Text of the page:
It was a nice and friendly month with two small news from space. If you are too bored just skip to the last sentence of the post, you’re gonna like it.
The brigthest gamma ray burst ever recorded in the sky happened in early October. These bursts do happen from time to time, and in a few seconds they can emit as much energy as the Sun will during its whole lifetime.
Most of their energy is in X-rays and gamma rays (gamma rays being light even more energetic than X-rays). But even in the visible light this one was so bright that could be seen with amateur telescopes … and we speak two billion light years away, that is more than one fifth of the visible universe away. Oh, I forgot to mention this was also the closest burst to us ever observed.
Gamma ray bursts can come from either stars that blow up before they become black holes, or from two colliding neutron stars. This one’s long duration (several minutes) implied the first kind.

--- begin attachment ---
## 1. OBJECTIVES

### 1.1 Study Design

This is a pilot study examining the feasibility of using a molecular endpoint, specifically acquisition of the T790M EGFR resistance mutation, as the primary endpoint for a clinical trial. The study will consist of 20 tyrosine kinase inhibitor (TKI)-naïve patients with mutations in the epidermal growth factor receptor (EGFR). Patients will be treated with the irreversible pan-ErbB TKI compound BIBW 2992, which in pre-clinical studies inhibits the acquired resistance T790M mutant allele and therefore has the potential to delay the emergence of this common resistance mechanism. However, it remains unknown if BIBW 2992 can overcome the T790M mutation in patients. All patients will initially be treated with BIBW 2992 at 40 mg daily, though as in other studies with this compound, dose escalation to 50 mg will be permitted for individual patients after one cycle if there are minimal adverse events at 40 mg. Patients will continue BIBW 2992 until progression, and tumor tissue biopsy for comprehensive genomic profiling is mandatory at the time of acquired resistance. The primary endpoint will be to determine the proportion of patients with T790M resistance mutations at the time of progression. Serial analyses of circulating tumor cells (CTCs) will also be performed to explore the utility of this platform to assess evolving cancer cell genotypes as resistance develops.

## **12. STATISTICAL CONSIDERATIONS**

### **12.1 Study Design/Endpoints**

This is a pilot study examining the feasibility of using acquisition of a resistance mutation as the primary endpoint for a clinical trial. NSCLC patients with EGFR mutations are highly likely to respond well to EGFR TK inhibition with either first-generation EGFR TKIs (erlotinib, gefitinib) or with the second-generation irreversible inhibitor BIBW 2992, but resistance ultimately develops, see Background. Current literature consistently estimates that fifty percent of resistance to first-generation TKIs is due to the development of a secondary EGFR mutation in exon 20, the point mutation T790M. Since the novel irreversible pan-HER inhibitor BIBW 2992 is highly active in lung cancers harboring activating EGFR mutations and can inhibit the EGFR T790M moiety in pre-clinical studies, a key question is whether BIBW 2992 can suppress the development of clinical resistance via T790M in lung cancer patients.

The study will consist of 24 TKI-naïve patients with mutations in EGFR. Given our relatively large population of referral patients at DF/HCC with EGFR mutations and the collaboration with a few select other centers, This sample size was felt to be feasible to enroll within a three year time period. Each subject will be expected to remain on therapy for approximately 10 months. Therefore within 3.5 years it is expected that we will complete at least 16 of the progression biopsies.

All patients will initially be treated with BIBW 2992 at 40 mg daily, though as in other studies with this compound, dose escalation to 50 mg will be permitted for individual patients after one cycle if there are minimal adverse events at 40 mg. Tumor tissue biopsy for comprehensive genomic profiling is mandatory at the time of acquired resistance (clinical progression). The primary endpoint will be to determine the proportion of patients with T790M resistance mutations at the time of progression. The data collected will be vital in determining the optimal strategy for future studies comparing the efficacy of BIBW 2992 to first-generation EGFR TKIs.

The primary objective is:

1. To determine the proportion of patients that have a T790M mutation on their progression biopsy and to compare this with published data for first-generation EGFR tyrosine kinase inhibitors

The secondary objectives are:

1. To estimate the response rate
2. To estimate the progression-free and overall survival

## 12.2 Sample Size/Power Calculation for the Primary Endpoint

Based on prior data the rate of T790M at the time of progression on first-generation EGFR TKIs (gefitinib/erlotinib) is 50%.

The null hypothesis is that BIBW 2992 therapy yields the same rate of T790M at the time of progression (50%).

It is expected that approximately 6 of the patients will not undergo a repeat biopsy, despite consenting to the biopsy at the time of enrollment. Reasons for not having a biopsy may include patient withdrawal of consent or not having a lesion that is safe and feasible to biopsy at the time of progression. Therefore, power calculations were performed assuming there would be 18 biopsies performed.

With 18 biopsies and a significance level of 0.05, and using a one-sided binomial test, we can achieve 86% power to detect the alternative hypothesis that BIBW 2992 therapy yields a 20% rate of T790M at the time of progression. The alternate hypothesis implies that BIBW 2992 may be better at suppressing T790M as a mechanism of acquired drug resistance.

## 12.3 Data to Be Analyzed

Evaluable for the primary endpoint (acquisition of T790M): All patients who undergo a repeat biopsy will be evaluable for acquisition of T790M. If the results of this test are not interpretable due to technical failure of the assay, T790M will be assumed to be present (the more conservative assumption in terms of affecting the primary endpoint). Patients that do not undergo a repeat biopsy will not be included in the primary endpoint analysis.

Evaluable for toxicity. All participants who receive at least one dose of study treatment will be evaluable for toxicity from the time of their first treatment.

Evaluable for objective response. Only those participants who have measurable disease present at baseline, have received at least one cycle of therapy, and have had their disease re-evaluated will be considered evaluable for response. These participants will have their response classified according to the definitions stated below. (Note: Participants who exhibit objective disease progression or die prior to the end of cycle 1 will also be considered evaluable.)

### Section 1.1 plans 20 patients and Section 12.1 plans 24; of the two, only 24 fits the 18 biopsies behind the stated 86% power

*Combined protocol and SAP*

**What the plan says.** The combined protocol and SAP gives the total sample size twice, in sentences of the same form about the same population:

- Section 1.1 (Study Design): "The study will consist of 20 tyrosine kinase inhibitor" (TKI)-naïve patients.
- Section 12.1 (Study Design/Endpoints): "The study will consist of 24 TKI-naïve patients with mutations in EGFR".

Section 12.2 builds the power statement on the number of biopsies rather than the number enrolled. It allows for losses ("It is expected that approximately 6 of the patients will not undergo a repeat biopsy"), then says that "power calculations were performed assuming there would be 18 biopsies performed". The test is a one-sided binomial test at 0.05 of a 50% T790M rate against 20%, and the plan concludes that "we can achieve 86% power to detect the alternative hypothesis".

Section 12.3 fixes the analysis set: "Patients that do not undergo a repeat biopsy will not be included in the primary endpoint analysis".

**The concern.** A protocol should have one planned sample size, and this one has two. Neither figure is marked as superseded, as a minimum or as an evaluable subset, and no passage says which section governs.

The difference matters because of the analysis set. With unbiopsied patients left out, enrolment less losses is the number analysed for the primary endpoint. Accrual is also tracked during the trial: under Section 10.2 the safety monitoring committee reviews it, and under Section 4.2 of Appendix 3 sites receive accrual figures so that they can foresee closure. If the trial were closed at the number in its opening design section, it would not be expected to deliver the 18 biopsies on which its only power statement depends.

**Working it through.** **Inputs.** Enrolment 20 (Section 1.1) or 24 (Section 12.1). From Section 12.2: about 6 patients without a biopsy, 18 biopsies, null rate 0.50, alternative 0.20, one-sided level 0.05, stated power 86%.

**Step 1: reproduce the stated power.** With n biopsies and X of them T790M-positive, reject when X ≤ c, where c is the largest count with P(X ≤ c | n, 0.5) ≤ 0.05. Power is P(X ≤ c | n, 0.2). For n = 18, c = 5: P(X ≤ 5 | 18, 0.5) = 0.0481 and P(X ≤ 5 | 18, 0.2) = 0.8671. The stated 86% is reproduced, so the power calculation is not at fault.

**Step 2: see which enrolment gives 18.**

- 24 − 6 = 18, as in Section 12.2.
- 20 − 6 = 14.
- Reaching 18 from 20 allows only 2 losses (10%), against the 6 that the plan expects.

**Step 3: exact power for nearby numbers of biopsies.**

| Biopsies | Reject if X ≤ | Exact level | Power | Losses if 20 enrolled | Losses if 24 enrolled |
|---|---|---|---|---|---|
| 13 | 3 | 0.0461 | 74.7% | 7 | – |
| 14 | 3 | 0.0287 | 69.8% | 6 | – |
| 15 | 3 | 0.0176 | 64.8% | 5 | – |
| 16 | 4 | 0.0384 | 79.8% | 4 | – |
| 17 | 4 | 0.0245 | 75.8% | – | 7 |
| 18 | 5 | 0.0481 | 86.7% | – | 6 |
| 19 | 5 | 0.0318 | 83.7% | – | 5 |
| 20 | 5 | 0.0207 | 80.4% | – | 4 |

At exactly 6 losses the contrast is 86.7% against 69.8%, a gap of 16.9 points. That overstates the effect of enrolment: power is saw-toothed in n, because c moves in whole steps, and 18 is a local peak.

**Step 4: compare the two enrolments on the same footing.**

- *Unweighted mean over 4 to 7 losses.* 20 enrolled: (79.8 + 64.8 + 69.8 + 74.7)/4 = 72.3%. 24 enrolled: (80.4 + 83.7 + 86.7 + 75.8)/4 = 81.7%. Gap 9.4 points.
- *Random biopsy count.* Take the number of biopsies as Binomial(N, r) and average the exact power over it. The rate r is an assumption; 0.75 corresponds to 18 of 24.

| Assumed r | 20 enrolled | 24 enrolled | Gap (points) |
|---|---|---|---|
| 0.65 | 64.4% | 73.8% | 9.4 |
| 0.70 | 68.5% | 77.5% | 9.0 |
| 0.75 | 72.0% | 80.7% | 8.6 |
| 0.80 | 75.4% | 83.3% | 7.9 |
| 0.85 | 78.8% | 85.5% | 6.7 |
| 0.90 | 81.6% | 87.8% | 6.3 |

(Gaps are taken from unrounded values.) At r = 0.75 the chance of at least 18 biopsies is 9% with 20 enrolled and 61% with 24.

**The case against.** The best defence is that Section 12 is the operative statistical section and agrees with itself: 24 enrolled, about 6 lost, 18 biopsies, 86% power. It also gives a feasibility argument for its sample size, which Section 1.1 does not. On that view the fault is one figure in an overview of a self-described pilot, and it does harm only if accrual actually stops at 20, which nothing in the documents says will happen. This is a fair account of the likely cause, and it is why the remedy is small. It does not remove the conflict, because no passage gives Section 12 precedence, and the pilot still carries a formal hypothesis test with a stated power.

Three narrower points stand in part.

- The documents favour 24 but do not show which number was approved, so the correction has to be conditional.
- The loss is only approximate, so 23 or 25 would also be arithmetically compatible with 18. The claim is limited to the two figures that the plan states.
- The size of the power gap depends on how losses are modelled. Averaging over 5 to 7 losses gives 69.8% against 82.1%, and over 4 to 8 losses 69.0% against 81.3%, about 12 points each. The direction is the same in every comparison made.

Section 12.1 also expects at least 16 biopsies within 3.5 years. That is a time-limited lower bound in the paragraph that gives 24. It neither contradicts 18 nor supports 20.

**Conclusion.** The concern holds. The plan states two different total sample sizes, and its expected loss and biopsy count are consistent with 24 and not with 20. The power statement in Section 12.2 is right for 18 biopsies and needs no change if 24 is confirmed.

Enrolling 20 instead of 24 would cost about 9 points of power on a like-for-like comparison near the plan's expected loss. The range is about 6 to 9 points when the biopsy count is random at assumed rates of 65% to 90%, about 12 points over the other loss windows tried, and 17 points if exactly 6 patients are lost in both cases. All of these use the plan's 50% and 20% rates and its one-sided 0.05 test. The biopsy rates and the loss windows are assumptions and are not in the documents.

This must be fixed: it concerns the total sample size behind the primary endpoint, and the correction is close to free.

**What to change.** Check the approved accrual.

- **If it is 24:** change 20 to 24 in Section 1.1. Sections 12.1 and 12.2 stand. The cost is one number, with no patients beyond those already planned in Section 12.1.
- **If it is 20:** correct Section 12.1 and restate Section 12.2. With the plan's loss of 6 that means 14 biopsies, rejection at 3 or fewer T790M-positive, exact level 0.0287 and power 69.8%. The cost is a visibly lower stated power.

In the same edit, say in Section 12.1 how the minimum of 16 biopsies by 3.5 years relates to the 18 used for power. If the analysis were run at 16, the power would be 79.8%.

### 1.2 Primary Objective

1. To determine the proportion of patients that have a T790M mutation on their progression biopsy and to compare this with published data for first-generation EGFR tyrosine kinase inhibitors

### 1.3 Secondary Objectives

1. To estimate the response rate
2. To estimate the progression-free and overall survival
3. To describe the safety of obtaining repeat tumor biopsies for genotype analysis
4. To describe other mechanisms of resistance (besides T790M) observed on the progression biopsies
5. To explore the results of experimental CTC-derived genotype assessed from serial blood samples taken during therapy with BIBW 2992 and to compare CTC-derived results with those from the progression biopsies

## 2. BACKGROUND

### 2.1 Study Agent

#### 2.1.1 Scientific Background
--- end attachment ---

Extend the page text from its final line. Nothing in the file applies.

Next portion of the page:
All this is no doubt cool but now comes the best part. At the moment that the burst’s light arrived at Earth, detectors of lightnings in UK, Germany and India saw that the propagation of pulses from the lightnings suddenly changed … because the burst had ionized our ionosphere a little bit. I hope it did only good things to all other civilizations that it met on its way.
Now the numbers are in and we know that the demo was a success. Dimorphos is a small asteroid orbiting a larger one (that’s why it’s technically a “moonlet”). After the crash its orbit became permanently shorter. It’s the first time that humankind altered the orbit of a celestial body.
And just to close with a piece of trivia: “Dimorphos” sounds like a made-up greek word and means “having two shapes”. The large asteroid that it orbits probably makes a little more sense as it’s called Didymos, or “twin”. I guess it’s still better than calling a planet George.
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